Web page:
Forestry Commission receives top honor at annual awards banquetPublished 3:24pm Tuesday, February 26, 2013
Keeping Butler County green is no easy task, but the Butler County Forestry Planning Committee nevertheless manages to do so each year.
Earlier this month, the committee was rewarded for its efforts.
The Butler County Forestry Commission recently received the award for Outstanding Forestry Planning Committee of the Year for 2012 at the Forestry Outreach Symposium and Awards Banquet, held at Auburn University and the Dixon Conference Center.
The committee is composed of around 20 individuals interested in preserving the natural resources of Butler County, whether they be forestry-related or concerning wildlife or soil conservation.
Chairperson Paul Hudgins said that it was an honor to be recognized, but that it was truly a committee effort.
“It just means that our committee is working together to promote Butler County and the natural resources that we’ve got here,” Hudgins said.
“The land owners are doing their part to make what we’ve got better, and to improve on what’s there.”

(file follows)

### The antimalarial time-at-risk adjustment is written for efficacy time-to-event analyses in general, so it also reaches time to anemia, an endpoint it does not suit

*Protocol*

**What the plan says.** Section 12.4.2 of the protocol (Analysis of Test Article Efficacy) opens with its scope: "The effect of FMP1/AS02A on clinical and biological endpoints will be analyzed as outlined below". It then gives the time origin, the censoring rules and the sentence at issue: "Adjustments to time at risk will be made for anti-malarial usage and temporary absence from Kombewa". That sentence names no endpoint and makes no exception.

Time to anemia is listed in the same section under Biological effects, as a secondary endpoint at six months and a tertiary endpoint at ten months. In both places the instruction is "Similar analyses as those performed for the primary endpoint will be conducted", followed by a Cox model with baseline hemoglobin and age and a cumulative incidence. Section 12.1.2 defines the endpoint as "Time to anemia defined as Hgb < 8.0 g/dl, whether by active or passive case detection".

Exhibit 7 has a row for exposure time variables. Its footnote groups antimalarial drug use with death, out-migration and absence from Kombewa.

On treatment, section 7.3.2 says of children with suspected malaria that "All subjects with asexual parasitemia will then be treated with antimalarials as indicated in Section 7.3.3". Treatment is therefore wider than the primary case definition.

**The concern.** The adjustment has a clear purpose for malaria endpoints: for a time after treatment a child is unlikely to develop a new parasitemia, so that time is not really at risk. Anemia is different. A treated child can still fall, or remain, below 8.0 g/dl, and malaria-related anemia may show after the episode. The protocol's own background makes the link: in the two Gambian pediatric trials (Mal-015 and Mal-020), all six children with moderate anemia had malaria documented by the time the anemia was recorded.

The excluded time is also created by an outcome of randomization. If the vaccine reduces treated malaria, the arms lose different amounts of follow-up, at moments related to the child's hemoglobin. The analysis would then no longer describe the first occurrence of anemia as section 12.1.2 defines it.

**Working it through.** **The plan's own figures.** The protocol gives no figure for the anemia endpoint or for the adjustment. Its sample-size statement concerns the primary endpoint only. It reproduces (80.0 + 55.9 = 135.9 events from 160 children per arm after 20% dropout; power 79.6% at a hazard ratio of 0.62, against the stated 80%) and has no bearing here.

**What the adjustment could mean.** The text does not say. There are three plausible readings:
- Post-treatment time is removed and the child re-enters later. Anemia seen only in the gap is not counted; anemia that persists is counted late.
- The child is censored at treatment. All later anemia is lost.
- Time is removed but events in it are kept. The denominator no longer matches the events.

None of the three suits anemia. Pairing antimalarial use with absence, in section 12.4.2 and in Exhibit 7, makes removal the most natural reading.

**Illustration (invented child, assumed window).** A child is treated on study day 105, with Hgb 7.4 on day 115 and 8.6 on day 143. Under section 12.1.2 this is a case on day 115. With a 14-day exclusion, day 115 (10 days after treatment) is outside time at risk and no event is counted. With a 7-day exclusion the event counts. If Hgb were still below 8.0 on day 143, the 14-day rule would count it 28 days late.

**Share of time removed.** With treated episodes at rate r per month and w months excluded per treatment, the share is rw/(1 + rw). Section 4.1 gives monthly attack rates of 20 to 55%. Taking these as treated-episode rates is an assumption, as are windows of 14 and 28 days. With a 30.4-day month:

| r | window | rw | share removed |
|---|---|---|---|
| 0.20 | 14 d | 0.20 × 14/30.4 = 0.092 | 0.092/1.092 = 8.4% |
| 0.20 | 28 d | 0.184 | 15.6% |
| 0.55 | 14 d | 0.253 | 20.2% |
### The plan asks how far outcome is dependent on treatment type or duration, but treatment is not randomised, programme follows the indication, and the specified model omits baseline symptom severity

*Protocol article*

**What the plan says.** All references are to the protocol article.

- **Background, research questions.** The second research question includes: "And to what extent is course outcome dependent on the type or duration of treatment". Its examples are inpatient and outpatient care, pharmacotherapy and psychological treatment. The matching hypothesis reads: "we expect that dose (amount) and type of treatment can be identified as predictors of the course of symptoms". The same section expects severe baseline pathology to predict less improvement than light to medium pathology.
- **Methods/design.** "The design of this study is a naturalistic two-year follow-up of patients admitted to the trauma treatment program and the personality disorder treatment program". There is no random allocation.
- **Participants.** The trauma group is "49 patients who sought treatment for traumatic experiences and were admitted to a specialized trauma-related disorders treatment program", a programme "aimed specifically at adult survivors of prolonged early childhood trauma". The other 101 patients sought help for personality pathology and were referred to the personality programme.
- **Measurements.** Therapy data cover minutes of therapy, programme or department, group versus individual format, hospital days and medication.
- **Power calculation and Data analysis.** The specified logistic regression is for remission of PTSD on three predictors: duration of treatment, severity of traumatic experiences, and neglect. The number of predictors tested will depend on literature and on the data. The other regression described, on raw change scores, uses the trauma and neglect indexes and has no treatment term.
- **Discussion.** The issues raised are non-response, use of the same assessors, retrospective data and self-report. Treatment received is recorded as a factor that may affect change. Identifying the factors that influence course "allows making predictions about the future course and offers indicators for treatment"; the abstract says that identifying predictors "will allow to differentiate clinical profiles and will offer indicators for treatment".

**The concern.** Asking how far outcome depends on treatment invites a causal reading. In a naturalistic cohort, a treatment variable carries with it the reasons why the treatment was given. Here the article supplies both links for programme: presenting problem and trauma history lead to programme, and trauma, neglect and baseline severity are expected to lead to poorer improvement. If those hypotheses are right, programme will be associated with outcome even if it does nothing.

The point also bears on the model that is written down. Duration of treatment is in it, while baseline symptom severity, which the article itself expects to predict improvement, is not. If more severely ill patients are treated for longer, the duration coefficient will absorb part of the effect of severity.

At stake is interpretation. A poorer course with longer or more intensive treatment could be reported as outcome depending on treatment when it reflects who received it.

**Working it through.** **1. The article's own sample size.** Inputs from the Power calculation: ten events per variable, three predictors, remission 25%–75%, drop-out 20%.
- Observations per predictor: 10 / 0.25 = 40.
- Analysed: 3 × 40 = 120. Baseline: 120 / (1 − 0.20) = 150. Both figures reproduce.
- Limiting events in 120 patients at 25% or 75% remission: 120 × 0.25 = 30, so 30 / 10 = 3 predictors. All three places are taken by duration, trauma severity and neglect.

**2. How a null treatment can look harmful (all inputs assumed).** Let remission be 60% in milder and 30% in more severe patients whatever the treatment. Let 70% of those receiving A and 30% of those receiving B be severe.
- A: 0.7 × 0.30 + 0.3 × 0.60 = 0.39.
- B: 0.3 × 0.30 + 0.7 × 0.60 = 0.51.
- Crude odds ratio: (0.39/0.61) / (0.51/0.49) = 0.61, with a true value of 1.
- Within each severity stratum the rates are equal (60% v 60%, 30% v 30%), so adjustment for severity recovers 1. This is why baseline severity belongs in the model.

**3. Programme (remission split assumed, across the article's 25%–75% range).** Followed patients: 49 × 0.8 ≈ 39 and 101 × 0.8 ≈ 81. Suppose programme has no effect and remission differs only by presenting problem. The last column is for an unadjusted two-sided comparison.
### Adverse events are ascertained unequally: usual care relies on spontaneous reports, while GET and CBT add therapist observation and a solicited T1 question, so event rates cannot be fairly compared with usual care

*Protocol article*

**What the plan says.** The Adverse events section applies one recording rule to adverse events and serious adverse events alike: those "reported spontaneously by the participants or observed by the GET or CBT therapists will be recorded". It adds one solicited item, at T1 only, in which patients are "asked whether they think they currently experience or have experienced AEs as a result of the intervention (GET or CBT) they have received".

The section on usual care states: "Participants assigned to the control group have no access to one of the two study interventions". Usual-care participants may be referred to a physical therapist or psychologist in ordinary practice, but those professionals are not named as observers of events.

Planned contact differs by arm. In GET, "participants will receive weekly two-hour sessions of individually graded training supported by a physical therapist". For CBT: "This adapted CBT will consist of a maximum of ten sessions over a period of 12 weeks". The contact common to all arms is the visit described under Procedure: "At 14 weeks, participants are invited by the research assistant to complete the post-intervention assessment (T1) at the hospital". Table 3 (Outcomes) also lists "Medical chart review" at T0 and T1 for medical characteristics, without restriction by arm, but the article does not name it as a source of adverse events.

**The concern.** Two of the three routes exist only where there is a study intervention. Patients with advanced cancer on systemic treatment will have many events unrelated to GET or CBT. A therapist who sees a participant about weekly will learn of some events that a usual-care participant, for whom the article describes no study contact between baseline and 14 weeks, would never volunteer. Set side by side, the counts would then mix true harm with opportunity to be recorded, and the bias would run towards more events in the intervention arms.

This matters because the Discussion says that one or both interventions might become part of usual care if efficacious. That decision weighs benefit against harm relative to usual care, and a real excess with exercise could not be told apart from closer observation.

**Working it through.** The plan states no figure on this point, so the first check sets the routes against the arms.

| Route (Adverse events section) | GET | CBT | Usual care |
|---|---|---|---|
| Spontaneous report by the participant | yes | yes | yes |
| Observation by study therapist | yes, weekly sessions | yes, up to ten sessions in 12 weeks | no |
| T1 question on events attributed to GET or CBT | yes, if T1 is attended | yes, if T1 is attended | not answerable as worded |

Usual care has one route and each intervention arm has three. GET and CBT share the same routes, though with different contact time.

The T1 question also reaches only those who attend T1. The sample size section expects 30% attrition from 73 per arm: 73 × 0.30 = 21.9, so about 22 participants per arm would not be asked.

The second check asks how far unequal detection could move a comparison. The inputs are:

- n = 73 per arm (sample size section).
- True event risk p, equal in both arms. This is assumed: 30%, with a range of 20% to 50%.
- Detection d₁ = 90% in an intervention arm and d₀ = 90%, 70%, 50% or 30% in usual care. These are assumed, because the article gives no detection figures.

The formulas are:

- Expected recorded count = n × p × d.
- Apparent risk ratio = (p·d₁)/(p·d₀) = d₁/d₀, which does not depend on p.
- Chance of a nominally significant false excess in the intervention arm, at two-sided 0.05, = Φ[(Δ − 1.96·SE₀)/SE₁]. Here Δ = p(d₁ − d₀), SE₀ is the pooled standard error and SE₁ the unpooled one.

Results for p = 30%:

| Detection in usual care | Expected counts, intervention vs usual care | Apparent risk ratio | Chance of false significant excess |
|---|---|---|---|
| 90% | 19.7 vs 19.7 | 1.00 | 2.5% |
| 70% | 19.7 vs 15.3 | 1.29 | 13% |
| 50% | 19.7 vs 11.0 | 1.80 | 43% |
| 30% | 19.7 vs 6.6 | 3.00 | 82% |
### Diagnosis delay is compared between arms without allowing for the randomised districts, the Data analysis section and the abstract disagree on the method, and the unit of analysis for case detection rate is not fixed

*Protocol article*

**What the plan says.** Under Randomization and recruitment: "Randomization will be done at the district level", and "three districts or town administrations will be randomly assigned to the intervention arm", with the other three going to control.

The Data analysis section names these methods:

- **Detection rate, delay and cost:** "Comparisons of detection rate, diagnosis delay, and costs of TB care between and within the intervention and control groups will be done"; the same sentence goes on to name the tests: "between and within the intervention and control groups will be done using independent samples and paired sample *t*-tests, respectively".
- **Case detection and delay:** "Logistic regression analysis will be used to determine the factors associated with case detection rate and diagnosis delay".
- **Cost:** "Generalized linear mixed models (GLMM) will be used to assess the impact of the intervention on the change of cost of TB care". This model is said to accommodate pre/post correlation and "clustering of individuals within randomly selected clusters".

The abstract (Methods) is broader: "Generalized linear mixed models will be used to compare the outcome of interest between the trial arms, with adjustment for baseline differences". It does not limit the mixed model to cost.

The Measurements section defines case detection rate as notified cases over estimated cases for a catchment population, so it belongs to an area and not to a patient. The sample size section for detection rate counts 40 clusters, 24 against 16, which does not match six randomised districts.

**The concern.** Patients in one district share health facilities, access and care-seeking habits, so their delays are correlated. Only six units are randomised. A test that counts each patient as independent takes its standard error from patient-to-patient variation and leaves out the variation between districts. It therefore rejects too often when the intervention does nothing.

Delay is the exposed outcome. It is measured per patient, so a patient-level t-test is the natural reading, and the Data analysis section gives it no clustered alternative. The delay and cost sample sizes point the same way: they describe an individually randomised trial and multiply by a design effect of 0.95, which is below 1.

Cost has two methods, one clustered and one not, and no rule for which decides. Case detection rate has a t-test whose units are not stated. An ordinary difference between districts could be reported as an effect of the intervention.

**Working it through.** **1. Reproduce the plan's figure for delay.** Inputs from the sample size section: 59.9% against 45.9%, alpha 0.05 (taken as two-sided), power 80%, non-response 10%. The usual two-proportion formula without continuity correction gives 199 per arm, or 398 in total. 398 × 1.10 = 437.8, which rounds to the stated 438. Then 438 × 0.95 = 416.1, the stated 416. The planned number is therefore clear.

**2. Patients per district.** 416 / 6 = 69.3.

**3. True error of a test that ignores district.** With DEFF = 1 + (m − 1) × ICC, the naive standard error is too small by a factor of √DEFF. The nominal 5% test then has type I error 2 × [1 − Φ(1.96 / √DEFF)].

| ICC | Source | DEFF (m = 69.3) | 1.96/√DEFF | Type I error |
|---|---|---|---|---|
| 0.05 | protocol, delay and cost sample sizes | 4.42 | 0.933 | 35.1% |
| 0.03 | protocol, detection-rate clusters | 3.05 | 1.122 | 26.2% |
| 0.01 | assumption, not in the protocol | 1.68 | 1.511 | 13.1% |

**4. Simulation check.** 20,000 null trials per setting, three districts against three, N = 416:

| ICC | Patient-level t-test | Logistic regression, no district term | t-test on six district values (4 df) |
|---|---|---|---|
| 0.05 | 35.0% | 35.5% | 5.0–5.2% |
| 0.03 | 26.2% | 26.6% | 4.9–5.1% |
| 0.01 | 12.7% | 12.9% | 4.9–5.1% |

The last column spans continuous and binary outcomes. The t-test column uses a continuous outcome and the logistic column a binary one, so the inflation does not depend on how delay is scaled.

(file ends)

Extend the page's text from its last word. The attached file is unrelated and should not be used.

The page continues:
The committee plans several different activities throughout the year for people of all ages, all with the intent of educating and informing the general public of the value of the area’s forests and other natural resources.
One of the most noteworthy events held throughout the year is the annual natural resources youth camp for area sixth grade students.
The students spend three days and two nights at a hunting lodge in northern Butler County participating in outdoor activities, such as tree identification, water quality analysis and firearms handling and safety.
Events such as these aren’t possible without the cooperation and support of the community, and Hudgins said that it was this support that propelled the planning committee above the competition for the award.
“(It) takes a lot of involvement,” Hudgins said.
“We have a lot of community support. It doesn’t cost the kids a dime to go because it’s all sponsored by businesses and individuals in the local community who give toward this worthwhile project, and it helps to offset any costs the kids may have.”
The committee has several upcoming events planned for the Butler County community, including a workshop on beginning beekeeping.
The ability to branch out into new and exciting learning experiences is only made possible because of the contributions of good Samaritans in the community.
“It’s just a good feeling to know that you’ve got land owners and other interested people that are trying to promote the natural resources that we’ve got, and trying to get kids and other people away from the TV and realize that there are a lot of things that come from the forest,” Hudgins said.